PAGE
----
Branding and Design Illustration Concept

Seth Godin - What Is the Difference Between a Logo and a Brand?

If you ask a consumer to define the difference between a logo and a brand, they'll probably say they're the same thing.

If you ask a marketer the same question, the answers will be vastly different. To be honest, I don't think most marketers understand the distinction, and I'm not criticizing. I used to have no idea, too, because it's confusing unless someone breaks it down for you – not with some B.S. marketing-ese taught in school, but with a real-world answer.

So I turned to a video clip of Seth Godin explaining the difference, and while his explanation isn't particularly brief, I believe it explains the difference in a way that we can all understand AND use to build a REAL business that makes SIGNIFICANT money.

Seth has the following to say:

"Companies devote far too much time to their logo." If Nike opened a hotel, I think we'd have a pretty good idea of what it'd be like. We'd have no idea if Hyatt released sneakers because the company doesn't have a brand. They've got a logo.

"If I switched the signs on a hotel at that price point, you couldn't tell if you were at a Marriott, a Hilton, or a Hyatt because there is no brand."

"Having a brand means you've made a promise to people." They have certain expectations. They are aware of what to expect the next time. And if that's the case, you've earned something. If it's not clear, admit you make a commodity and are trying to charge a little more for peace of mind.

"The issue that Hyatt, Hilton, Marriott, and the others face is 'sort by price.' When I search for a hotel online, I now sort by price. Why would I pay $200 more to travel a block away? I don't think so.

"So, what is the worth of a brand?" The value of a brand is determined by how much more I pay over the substitute. And you don't have a brand if I'm not paying extra."

Let's take a look at this in more detail. When you go to the store and look at laundry detergents, you'll notice that there are a lot of very similar items with very similar prices. Yes, you might always reach for the Tide with Bleach, but let's be honest: almost any other laundry detergent will do the job just as well. Those products have logos rather than brands.

Let's take a look at chocolates now. For about $3, you can get an entire bag of foil-wrapped chocolate Easter eggs. If you taste one of those eggs, you'll notice that chocolate isn't one of the first ingredients. Who is responsible for this lousy stuff? I'm not even sure what to say.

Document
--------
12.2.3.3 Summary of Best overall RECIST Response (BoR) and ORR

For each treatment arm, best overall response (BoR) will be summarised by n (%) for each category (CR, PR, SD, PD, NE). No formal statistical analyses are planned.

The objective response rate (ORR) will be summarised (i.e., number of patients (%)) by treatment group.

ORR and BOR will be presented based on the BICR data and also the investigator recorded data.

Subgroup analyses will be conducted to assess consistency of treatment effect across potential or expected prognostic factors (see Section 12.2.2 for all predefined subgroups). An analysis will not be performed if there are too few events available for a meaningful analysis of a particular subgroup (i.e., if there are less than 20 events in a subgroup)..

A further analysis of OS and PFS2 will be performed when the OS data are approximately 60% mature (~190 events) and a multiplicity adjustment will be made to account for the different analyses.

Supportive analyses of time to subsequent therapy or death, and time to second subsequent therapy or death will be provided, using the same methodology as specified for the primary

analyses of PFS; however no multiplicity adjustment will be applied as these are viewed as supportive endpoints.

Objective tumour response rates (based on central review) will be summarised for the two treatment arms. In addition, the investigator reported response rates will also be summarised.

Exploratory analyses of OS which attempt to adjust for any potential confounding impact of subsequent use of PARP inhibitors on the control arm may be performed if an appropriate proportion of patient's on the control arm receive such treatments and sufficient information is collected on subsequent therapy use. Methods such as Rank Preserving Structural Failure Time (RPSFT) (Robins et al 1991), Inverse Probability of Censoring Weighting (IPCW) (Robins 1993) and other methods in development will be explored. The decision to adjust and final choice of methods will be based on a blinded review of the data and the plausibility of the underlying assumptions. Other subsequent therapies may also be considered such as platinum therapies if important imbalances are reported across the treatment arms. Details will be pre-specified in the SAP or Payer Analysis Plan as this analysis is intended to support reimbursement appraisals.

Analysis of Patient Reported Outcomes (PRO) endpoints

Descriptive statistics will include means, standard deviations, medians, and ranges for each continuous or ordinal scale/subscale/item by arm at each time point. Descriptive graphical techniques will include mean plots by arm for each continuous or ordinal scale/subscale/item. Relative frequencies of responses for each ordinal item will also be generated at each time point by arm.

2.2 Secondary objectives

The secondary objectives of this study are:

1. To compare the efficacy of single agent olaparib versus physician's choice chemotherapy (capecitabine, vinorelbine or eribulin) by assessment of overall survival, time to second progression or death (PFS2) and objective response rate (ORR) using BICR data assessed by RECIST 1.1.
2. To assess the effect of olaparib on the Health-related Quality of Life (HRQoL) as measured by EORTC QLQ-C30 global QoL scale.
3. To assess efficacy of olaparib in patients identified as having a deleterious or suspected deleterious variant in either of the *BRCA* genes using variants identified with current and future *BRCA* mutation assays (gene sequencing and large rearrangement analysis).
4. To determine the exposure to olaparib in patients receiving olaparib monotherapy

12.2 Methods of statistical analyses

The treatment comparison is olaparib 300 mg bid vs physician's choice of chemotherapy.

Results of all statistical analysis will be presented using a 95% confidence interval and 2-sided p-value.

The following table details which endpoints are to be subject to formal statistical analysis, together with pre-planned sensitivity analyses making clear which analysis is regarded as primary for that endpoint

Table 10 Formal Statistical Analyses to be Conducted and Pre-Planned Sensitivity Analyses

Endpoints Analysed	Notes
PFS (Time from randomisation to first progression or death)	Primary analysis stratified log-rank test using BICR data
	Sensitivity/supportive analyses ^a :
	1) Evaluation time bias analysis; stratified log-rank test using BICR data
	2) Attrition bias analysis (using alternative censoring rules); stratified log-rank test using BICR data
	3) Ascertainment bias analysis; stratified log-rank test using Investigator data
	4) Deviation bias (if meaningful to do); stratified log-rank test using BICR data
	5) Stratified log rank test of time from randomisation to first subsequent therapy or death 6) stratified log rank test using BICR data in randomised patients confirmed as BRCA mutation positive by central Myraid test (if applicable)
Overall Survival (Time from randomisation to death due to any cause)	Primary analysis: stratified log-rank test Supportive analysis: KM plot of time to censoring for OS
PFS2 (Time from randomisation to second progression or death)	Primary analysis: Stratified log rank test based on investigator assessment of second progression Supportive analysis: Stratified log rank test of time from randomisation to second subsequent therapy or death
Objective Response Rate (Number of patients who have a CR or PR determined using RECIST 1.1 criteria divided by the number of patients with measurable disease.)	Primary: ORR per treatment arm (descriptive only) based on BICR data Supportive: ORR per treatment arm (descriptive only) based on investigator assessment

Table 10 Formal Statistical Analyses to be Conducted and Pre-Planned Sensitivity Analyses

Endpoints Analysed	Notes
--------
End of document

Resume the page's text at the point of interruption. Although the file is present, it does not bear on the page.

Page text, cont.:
Then there are items such as Hershey's Chocolate Bar. While it's far superior to those 'chocolate' eggs, it's not significantly different from many other chocolates available at comparable prices. I can get 3.5 pounds of Hershey Bars for $39 with Prime shipping from Amazon. Other candy and chocolate bars are priced similarly.

But what do you get if you search Amazon for Godiva Chocolates? A half-pound costs $40. That means it's more than seven times the price of Hershey's.

Seven times!!!

Is Godiva really seven times better than Hershey's? To be honest, I don't think so. However, their brand name is well-known. Just say "Godiva Chocolates" in someone's ear, and they'll melt. If you say "Hershey Bar," they'll look at you as if you're someone to avoid.

Do you have a logo? Or a brand name?

How can you make your business look, sound, and feel so different from anything else that doesn't compete directly? Remember, from Godiva's standpoint, Hershey isn't even in the same industry.

However, Tide, All, Gain, Era, Arm and Hammer, and other brands are so similar that most people would not notice the difference if you substituted one for another. They are all up against stiff competition because they have no clear way of distinguishing themselves.

Being unique is unquestionably more difficult in some industries. To differentiate yourself, you may need to change the way you do business rather than the product itself. For example (and completely off the top of my head), if I owned a laundry detergent, I'd target mothers and fathers. My favorite is the laundry detergent that not only cleans children's clothes without using chemicals, but also includes a free book with each box of detergent to help children develop a love of reading.

If I were to start a chocolate business, I would know that the low-cost chocolate market is saturated. There is still room for organic chocolates to enter the market. And people enjoy trying new, strange, and exotic things. People also love pets. That's why my chocolate company would be 100 percent organic, use unusual flavor combinations (chocolate, banana, walnut, anyone? ), and feature adorable, limited edition pet artwork on the labels. All proceeds from the sale of the original artwork will be donated to animal shelters. Or something along those lines.

Again, that's just off the top of my head, so I'm sure you can do better with some thought.

Questions to consider:

What distinguishes your product or service from the competition?

And how will this distinction enable you to command a higher price than your closest competitors?

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About Kavi

I've been living the online solopreneur lifestyle for over 20 years. I began as a freelancer back in 2000 and have since created my own software company, hosting service, produced information products, and engaged in affiliate marketing.

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